Eating oranges requires care, especially when they’re juicy and you’ve stopped to rest, and are sitting perched on the top of the battlements of the castle you are visiting. You don’t want to fall and end up fifty feet below in the moat, but you don’t want to drip orange juice all down your clean linen shirt so you twist, and lean over, and spit the pips over the edge when you think no one is looking. Except of course you don’t realise it, but in fact you are being observed, and not captured on camera but recorded nevertheless.
It’s strange how often people are oblivious to being drawn, either because they assume they’re not the subject of the drawing or perhaps because they simply don’t notice, being much more conscious of a camera. I’ve sketched people in all sorts of public places, including playgrounds with children accompanied by adults, where if you took out a camera and started to take pictures you’d cause a commotion. I’ve learnt to be very careful about this and to respect people’s concerns, but it saddens me more than I can say, that taking photographs can feel dangerous and threatening.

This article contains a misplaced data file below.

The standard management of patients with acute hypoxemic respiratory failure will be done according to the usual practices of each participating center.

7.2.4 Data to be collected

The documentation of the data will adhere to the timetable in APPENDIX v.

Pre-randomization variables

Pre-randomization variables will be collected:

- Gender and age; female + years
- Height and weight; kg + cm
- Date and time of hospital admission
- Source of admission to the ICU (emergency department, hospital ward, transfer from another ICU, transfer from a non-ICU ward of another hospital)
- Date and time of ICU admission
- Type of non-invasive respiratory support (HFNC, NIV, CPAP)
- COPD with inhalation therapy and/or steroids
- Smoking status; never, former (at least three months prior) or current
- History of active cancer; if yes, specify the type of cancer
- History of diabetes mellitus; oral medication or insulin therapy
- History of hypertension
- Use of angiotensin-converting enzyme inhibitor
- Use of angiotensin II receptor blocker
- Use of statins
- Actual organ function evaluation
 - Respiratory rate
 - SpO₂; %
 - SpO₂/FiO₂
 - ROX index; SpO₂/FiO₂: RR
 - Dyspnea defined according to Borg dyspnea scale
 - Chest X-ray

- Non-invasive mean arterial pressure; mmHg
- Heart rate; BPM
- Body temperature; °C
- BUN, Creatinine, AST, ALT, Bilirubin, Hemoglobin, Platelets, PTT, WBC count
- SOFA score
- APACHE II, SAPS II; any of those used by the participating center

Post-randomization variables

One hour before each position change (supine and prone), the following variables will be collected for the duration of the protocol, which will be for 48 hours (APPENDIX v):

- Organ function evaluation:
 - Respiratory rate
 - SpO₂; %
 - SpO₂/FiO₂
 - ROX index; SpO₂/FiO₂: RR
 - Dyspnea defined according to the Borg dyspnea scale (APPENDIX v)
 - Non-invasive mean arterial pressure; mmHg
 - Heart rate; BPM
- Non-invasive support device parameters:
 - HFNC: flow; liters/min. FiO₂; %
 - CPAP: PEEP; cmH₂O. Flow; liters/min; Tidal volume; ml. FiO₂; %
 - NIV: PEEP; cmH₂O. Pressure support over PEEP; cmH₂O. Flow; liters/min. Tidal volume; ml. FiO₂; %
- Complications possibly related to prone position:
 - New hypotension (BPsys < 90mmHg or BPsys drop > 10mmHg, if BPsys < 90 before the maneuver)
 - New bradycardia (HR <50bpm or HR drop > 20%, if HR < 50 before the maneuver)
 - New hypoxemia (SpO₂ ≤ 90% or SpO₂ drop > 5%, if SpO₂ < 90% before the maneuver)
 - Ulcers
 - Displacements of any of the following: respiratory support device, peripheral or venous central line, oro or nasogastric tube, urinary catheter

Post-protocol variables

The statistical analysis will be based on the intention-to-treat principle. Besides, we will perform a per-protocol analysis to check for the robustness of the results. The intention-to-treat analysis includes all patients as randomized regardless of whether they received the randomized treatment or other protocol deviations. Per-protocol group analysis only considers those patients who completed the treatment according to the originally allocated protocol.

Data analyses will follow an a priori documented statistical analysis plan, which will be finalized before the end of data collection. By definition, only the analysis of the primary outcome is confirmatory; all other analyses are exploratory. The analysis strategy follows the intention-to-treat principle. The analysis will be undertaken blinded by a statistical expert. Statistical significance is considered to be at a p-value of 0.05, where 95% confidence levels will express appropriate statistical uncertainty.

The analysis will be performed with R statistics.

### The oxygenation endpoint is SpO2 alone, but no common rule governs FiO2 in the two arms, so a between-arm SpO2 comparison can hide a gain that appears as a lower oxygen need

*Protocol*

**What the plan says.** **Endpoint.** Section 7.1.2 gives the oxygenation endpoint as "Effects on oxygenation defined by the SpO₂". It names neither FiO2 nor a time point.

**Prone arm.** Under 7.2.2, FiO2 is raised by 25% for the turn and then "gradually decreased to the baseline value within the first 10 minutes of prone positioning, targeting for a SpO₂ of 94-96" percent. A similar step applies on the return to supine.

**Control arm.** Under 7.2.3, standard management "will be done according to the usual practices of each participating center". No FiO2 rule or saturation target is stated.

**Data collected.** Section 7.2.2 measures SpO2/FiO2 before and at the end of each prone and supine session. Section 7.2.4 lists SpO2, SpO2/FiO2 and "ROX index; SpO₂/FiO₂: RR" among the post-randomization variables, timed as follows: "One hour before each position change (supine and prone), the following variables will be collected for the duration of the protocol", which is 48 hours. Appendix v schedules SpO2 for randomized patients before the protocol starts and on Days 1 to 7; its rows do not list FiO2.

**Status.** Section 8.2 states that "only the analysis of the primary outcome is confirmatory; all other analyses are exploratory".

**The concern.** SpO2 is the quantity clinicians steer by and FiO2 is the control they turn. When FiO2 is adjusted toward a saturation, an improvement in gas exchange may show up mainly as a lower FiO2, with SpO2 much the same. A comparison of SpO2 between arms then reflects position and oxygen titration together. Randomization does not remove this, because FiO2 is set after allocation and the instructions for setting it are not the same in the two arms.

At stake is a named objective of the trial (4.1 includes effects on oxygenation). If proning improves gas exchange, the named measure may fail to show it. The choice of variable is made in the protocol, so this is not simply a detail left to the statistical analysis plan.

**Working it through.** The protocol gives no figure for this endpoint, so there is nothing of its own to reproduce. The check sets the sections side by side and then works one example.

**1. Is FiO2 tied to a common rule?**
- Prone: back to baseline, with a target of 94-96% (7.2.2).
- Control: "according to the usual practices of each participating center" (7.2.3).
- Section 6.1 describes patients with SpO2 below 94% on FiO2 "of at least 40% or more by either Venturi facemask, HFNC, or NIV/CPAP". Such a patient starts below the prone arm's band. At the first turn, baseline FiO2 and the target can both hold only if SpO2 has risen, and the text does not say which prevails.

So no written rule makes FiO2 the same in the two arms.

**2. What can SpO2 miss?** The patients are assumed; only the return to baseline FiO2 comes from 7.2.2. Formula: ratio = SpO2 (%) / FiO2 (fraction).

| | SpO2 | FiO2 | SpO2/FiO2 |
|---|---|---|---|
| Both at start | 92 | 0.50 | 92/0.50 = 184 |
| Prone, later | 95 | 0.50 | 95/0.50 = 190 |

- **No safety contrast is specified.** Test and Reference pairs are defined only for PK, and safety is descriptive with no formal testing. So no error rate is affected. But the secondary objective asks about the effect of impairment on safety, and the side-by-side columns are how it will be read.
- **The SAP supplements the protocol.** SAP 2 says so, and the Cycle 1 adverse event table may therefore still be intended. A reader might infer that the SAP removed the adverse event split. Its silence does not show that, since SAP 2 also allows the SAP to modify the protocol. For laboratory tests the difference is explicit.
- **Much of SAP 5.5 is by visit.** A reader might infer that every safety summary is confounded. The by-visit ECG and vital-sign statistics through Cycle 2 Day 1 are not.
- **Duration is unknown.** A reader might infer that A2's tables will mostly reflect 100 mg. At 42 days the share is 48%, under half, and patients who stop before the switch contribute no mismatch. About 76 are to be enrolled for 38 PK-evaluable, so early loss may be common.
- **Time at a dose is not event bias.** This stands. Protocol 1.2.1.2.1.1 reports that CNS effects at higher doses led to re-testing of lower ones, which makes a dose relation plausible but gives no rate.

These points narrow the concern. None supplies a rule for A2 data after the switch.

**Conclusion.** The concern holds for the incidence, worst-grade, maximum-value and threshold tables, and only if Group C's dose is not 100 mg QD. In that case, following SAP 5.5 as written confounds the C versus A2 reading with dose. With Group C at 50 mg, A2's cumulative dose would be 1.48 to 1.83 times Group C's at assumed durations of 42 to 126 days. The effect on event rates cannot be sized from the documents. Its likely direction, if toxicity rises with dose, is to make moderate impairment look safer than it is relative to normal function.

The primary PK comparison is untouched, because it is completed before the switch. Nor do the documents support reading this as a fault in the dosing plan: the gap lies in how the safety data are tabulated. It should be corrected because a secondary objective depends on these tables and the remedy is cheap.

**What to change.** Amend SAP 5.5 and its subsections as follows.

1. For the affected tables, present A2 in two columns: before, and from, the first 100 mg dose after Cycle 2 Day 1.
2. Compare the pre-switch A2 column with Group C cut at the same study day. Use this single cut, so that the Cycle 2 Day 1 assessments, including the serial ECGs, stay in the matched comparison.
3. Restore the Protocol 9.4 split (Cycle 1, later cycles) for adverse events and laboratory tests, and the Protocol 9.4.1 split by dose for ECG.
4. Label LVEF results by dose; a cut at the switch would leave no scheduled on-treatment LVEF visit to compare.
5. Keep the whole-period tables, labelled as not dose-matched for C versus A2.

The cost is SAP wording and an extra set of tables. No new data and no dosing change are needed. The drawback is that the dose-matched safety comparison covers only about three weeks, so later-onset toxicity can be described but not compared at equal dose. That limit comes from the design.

But in general nobody seems to mind being drawn, even if they notice, which very often they don’t. Perhaps drawing is still understood in a different way. Perhaps the interest being shown feels more respectful, that nothing is stolen, that no harm is intended. Or perhaps it’s simply a question of identity and anonymity; drawings are not like snapshot identifications. It’s not like being caught on a cctv camera. There’s no real sense of violation of privacy. I don’t know.
However fast you draw, it’s a lot slower than pressing the camera shutter. Drawing is like a gentle exploration, a process of getting acquainted. The very best photographers are able to do this too, but for me it’s never quite the same – which is why I carry a sketchbook as well as a camera. Given the chance, and giving myself enough time, I’d rather look a bit more closely, understand more, and get acquainted.